§ 1. Mr. Lipson
asked the Secretary of State for Foreign Affairs whether he will arrange with the Japanese Government for an exchange of British civilian prisoners from Singapore, as has already been done for American nationals?
§ 2. Mr. Orr-Ewing
asked the Secretary of State for Foreign Affairs whether he has any statement to make on the repatriation of British subjects in the Far East, in exchange for Japanese from British territory?
§ The Secretary of State for Foreign Affairs (Mr. Eden)
I apologise if the answer is a little long, but I think the House will be interested to hear the facts. I am glad to be able to announce that, after protracted and difficult negotiations, an agreement for an exchange of Allied nationals with Japanese nationals has been reached with the Japanese Government. By the terms of this agreement, 1,800 British and Allied nationals from 2 the Far East will be exchanged against 1,800 Japanese and Siamese nationals from the British Empire. The exchange will be carried out at Lourenço Marques, where the Portuguese Government have been good enough to undertake to act as guarantors. It will take place in two parts.
The first party, due to arrive at Lourenço Marques on the 27th August, will consist of all British and Allied officials in Japan, Manchuria, Indo-China, Siam and the Philippines; Allied officials in Hong Kong and 580 non-officials from occupied China, Japan, Manchuria, Indo-China and Siam. Some of the British and Allied party will return at once in the ship which took out the Japanese party from here. They should arrive in England about 30th September. The remainder will be accommodated in South Africa until the arrival on 7th September of the second party from the Far East numbering 900. They will then leave together, and should arrive in England about 7th October. The second party will consist of all British and Allied officials in occupied China, together with a further contingent of non-officials from there.
The Japanese Government have not agreed to include in this exchange British subjects in Hong Kong, Singapore and other British territory occupied by them since 7th December, 1941. Similarly, the United States' exchange now proceeding does not cover United States citizens in the Philippines. British non-officials in the Philippines will be included in a subsequent exchange to which the Japanese 3 Government have agreed in principle. The question of the areas to be covered by this new exchange is already being studied.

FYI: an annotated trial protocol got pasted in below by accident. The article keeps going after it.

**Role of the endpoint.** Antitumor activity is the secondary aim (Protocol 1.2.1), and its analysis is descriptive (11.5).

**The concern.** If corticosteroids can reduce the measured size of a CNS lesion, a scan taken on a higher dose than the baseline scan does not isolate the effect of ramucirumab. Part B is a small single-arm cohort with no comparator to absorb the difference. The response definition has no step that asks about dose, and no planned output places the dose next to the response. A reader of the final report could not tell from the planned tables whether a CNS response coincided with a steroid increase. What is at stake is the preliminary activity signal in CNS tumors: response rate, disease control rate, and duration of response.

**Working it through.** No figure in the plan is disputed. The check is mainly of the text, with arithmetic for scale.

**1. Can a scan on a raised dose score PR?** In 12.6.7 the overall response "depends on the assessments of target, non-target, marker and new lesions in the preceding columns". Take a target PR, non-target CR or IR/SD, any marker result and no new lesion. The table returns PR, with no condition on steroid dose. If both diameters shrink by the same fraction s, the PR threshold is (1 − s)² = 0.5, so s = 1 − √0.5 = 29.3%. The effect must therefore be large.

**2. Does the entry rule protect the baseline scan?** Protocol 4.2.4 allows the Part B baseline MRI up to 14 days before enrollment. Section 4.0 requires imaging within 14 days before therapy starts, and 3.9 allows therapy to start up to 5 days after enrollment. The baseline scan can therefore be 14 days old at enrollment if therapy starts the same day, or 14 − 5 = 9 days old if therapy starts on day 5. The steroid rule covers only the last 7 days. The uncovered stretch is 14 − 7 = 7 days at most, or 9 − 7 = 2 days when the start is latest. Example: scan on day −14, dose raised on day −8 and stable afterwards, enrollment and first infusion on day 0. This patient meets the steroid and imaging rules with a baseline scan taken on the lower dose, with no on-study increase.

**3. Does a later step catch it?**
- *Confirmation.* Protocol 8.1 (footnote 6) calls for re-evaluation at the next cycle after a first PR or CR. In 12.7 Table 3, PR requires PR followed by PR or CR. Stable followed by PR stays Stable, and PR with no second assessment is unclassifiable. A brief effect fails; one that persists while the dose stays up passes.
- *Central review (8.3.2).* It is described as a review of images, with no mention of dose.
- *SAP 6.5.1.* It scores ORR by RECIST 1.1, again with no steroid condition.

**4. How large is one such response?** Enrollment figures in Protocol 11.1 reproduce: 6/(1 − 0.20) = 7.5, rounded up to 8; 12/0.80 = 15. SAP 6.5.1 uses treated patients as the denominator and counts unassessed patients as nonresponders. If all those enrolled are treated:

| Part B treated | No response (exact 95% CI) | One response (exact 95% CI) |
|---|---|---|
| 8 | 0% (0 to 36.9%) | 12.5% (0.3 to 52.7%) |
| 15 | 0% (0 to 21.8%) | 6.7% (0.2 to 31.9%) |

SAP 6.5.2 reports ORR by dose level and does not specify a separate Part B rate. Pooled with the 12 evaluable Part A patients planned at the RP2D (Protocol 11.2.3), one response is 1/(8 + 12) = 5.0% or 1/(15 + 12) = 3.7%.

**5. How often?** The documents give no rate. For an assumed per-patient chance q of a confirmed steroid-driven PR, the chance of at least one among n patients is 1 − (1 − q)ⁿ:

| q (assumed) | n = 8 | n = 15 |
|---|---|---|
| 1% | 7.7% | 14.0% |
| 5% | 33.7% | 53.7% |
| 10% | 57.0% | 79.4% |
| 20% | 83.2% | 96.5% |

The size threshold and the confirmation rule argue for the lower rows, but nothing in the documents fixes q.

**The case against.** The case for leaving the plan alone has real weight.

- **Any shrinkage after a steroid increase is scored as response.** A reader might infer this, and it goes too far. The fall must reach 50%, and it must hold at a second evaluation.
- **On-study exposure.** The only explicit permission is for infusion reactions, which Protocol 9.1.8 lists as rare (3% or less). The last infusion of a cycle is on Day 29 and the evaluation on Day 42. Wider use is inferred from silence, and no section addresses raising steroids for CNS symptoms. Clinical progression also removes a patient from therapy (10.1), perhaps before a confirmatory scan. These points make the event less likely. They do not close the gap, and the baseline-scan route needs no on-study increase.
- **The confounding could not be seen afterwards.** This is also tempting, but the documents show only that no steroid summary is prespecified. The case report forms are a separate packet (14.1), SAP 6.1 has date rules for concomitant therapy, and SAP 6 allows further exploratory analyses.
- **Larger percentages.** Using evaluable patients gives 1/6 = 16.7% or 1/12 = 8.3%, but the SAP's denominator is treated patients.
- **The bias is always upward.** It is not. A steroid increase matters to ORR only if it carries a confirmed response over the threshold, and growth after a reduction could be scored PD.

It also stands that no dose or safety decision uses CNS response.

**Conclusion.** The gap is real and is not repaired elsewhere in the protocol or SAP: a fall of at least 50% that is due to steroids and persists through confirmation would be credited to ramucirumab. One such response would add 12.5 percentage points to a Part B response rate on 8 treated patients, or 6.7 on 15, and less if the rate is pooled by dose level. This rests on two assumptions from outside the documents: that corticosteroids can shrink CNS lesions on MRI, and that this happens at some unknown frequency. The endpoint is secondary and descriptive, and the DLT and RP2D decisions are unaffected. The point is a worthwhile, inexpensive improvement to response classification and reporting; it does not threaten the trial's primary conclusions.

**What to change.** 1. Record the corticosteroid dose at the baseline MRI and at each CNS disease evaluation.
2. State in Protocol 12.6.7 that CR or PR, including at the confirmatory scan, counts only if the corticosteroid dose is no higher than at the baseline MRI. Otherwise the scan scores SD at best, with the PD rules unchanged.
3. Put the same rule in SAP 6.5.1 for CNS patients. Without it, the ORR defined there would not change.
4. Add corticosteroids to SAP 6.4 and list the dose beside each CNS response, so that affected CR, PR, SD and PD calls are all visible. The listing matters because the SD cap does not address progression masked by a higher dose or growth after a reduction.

The selection of the 1,050 non-officials included in the present exchange has necessarily had to be left, subject to certain general principles, to His Majesty's representatives on the spot, and those of the Allies. The names of the non-officials are consequently not at present known, but the Swiss authorities—through whose good offices the negotiations have been carried on—have been requested to telegraph the names as soon as the ships leave the various ports of embarkation. When received they will be made public.
§ Mr. Lipson
While thanking my right hon. Friend for what he has been able to do, may I ask whether he can give an assurance that he will do all be can to ensure the liberation of nationals not covered by the agreement?
§ Mr. Orr-Ewing
Have arrangements been made with the German Government for safe conduct for these ships? What is the position, in this regard, of the guarantors? Will enemy aliens be allowed ashore at Lourenço Marques, or will they be transferred between ship and ship without contact with the shore at that port?
§ Mr. Garro Jones
Will the right hon. Gentleman be good enough to say from which Government safe conducts are being asked for on each side?
§ Professor Savory
I was not quite able to follow the statement of my right hon. Friend. Has he any information with regard to the Ulster missionaries in Manchuria, especially the lady missionaries? Were they included in his statement?
§ Mr. Hannah
Has any progress been made in getting a list of prisoners of war who are in the hands of the Japanese?